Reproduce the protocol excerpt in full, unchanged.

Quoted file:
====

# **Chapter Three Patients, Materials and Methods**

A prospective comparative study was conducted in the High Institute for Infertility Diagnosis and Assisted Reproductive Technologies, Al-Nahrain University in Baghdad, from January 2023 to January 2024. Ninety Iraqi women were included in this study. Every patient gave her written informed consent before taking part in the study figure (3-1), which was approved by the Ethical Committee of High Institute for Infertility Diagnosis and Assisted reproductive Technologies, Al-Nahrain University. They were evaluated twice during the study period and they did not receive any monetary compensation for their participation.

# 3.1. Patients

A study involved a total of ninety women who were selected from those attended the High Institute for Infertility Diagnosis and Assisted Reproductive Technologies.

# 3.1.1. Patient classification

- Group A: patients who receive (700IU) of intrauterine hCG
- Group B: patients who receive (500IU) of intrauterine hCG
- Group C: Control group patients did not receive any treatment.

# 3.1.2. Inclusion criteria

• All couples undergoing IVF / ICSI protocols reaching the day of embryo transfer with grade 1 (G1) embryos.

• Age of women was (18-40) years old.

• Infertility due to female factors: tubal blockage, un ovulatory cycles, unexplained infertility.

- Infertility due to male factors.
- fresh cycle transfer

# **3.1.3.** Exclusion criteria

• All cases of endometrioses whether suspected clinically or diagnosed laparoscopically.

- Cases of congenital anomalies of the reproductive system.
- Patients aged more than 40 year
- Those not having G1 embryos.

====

# **Chapter Three Patients, Materials and Methods**

A prospective comparative study was conducted in the High Institute for Infertility Diagnosis and Assisted Reproductive Technologies, Al-Nahrain University in Baghdad, from January 2023 to January 2024. Ninety Iraqi women were included in this study. Every patient gave her written informed consent before taking part in the study figure (3-1), which was approved by the Ethical Committee of High Institute for Infertility Diagnosis and Assisted reproductive Technologies, Al-Nahrain University. They were evaluated twice during the study period and they did not receive any monetary compensation for their participation.

# 3.1. Patients

A study involved a total of ninety women who were selected from those attended the High Institute for Infertility Diagnosis and Assisted Reproductive Technologies.

# 3.1.1. Patient classification

- Group A: patients who receive (700IU) of intrauterine hCG
- Group B: patients who receive (500IU) of intrauterine hCG
- Group C: Control group patients did not receive any treatment.

# 3.1.2. Inclusion criteria

• All couples undergoing IVF / ICSI protocols reaching the day of embryo transfer with grade 1 (G1) embryos.

• Age of women was (18-40) years old.

• Infertility due to female factors: tubal blockage, un ovulatory cycles, unexplained infertility.

- Infertility due to male factors.
- fresh cycle transfer

# **3.1.3.** Exclusion criteria

• All cases of endometrioses whether suspected clinically or diagnosed laparoscopically.

- Cases of congenital anomalies of the reproductive system.
- Patients aged more than 40 year
- Those not having G1 embryos.